Karr caught the pretty attendant's glance as she chattered on into her microphone about wing exits and emergency landings, and winked.
He wondered if he would be able to get a phone number from her before they reached London.
Waterfront, St. Petersburg
Lia DeFrancesca took a moment to run the palm-sized lock scanner along the entire perimeter of the door and around the lock itself, its powerful magnetic field probing for wiring or other signs of hidden electronic devices. The digital readout remained unchanging, indicating the presence of iron and steel but not of electric currents.
Slipping the scanner into a thigh pocket in her black field ops suit, she produced a set of lock picks and began to work at the ancient padlock securing the door's hasp.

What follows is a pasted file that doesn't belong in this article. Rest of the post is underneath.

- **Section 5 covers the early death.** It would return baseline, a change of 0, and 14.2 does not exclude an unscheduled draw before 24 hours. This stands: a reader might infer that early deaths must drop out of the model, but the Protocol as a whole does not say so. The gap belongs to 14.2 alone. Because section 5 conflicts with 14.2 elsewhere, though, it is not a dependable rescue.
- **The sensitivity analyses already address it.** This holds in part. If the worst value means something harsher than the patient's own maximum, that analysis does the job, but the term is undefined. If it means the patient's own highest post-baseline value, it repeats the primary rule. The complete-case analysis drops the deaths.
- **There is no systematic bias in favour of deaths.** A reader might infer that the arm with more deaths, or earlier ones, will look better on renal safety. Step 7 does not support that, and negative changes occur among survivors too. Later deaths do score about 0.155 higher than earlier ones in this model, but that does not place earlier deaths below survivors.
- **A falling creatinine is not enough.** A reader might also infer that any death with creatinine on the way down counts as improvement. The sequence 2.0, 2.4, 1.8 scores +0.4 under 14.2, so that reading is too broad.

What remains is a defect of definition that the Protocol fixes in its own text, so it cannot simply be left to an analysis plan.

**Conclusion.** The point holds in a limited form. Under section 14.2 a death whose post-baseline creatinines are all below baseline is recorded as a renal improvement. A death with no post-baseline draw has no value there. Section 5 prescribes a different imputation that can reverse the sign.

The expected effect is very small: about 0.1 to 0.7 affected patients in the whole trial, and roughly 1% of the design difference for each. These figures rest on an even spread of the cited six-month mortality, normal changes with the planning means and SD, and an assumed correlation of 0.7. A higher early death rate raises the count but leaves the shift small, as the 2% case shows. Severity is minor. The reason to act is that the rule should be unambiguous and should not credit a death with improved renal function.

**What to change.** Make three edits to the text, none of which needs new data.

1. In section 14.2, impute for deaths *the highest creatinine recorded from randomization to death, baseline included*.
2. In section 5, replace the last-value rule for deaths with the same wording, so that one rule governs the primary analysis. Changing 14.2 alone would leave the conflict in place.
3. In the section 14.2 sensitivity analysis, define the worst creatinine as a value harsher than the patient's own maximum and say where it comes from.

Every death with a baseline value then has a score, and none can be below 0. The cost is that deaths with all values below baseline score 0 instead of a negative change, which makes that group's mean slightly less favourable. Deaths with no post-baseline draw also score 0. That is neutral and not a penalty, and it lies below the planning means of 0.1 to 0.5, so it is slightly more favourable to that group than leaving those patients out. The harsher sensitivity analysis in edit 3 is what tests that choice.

"Hurry; hurry," her partner whispered with fierce urgency. "If we're found ..."
"Patience, Sergei," she replied. "We don't want to rush this."
She was having more trouble with the rust than with the padlock's mechanism. With a click, the lock snapped open, and she pulled it off the hasp.
A foghorn mourned in the damp night air. The warehouse loomed above the waterfront, overlooking Kozhevennaya Liniya to one side, the oily black waters of the southern mouth of the Lena River on the other. A chill and dripping fog shrouded their surroundings, muffling sound. Carefully she edged the sliding door open, but stopped after moving it only a couple of inches.
"What is it?" her companion asked. "What's wrong?"